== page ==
It was mixed week for the Aussie Dollar, which didn’t perform quite as poorly as a simple focus on the AUD/USD exchange rate might suggest. The pair opened on Monday around 0.7770 and traded essentially sideways in a relatively tight range until the close of business on Wednesday. On Thursday, it initially sold off to just below 0.7750 on a softer than expected labour market report but a surge in commodity prices then lifted it back on to 78 US cents for the first time in 6-days. By the end of the session in New York, however, it had suffered what technical analysts refer to as a “key day reversal” with a higher high, lower low and lower close than the previous day. Friday confirmed this reversal with a fall all the way to 0.7660. Despite this drop, the AUD ended the week up against the GBP and NZD, though down against the EUR and Canadian Dollar.
The RBA Board Minutes offered no great surprises. Certainly, there was no sense of urgency in changing monetary policy. “Forward-looking indicators suggested that spare capacity in the labour market would continue to decline gradually over 2018. Consequently, wages growth was expected to rise gradually from its current low rate. Low growth in labour costs in combination with strong competition in the retail sector suggested that inflation would remain low for some time before also picking up gradually as the economy and labour market strengthen.” The RBA noted, The RBA noted that, “The low level of interest rates had supported growth over 2017, which had reduced the unemployment rate and brought inflation closer to the target. Further progress on these goals was expected in the period ahead, but this progress was likely to be gradual. Over 2018, GDP growth was expected to exceed potential growth and CPI inflation was expected to increase gradually to be a little above 2 per cent. Members noted that an appreciation of the Australian dollar would be expected to result in a slower pick-up in economic activity and inflation than forecast.” Indeed, a full reading of the whole concluding section revealed the use of the word ‘gradual’ five times in just two paragraphs!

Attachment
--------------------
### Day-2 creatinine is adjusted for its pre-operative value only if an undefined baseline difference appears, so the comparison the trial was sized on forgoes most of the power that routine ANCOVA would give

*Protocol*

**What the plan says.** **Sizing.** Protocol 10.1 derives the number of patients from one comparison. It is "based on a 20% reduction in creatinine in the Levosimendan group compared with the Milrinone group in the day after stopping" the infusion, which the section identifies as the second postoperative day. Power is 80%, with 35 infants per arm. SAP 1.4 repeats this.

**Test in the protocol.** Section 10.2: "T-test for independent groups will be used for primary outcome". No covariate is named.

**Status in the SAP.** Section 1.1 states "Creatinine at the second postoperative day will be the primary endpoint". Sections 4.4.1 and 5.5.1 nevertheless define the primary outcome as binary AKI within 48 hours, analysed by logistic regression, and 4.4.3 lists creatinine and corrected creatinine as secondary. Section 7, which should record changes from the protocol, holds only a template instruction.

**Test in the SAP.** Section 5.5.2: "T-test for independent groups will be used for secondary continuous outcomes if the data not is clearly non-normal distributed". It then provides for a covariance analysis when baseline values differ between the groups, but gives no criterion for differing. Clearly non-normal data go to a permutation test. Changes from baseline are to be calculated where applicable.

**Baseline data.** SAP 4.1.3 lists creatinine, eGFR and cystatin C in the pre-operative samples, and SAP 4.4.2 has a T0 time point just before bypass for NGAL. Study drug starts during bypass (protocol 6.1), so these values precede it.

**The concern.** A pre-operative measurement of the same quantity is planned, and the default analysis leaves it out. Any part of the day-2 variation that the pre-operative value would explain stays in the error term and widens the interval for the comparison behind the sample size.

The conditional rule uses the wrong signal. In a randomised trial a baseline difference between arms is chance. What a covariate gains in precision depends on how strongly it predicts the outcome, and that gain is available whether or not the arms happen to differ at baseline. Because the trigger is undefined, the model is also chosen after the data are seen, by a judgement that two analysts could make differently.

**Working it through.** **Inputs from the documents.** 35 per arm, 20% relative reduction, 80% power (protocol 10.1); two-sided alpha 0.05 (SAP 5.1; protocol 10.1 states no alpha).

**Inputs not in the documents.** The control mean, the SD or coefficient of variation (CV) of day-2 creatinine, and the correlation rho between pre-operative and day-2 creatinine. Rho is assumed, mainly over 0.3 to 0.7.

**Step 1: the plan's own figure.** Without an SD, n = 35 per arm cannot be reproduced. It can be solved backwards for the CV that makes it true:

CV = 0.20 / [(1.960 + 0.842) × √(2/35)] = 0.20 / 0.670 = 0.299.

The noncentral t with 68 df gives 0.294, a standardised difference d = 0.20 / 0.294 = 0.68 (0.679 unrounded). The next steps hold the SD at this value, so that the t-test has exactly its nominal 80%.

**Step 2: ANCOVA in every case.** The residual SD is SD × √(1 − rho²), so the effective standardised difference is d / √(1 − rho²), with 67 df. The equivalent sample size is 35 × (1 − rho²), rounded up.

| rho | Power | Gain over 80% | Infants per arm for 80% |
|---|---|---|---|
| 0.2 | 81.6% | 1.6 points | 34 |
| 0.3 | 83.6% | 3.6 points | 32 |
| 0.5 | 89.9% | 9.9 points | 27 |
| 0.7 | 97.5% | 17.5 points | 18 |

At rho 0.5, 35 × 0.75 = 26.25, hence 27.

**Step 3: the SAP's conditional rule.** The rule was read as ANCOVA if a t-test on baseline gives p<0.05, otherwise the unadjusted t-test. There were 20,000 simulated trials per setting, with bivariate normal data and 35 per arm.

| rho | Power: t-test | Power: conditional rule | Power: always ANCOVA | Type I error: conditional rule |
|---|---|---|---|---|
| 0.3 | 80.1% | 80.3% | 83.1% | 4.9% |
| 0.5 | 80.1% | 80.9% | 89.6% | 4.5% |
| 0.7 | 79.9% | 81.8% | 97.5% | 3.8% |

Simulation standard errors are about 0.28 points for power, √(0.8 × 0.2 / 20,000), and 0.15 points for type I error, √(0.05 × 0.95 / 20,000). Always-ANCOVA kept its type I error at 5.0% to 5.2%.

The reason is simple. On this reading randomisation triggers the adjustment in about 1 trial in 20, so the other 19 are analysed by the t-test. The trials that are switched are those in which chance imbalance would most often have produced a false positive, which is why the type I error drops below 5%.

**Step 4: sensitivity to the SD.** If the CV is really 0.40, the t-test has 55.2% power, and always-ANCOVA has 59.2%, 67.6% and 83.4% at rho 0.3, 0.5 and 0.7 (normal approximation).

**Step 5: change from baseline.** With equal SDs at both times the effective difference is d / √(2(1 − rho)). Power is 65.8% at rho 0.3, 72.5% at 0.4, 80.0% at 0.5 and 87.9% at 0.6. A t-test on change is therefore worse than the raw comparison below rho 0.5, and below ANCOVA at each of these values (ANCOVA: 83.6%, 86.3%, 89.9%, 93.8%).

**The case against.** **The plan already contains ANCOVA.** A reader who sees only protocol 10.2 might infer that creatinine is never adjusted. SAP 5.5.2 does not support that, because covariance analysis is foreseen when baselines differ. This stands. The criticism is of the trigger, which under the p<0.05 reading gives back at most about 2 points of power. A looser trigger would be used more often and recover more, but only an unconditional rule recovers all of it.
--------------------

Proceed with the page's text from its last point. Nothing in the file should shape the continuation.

The March labour market report was quite a bit softer than had been expected. Total employment rose by just 4,900 against consensus expectations of a 21,000 increase. More disappointingly, February’s initially-reported 17,500 gain was revised to show a drop of 6,300 which brought to an end what had previously been a run of 17 consecutive monthly increases in employment. The main revisions came in full-time jobs which were now estimated to have gained only 20,100 in February, instead of the initial outsized jump of 64,900. March was even worse with full-time positions falling 19,900. The unemployment rate was steady at 5.5 percent, after a downward revision to February. It has hovered between 5.4 percent and 5.6 percent for 11 months now. On the Australian stock exchange, the ASX Metals & Mining index hit a three-month high last week, driven by sharply higher prices for industrial metals. Australia’s biggest export commodity, iron ore, was up 8.5% in just three days. Whether metals prices can sustain these gains in the face of a stronger USD remains to be seen. The AUD ended last week at USD0.7665, with AUD/NZD at 1.0640 and GBP/AUD1.8250.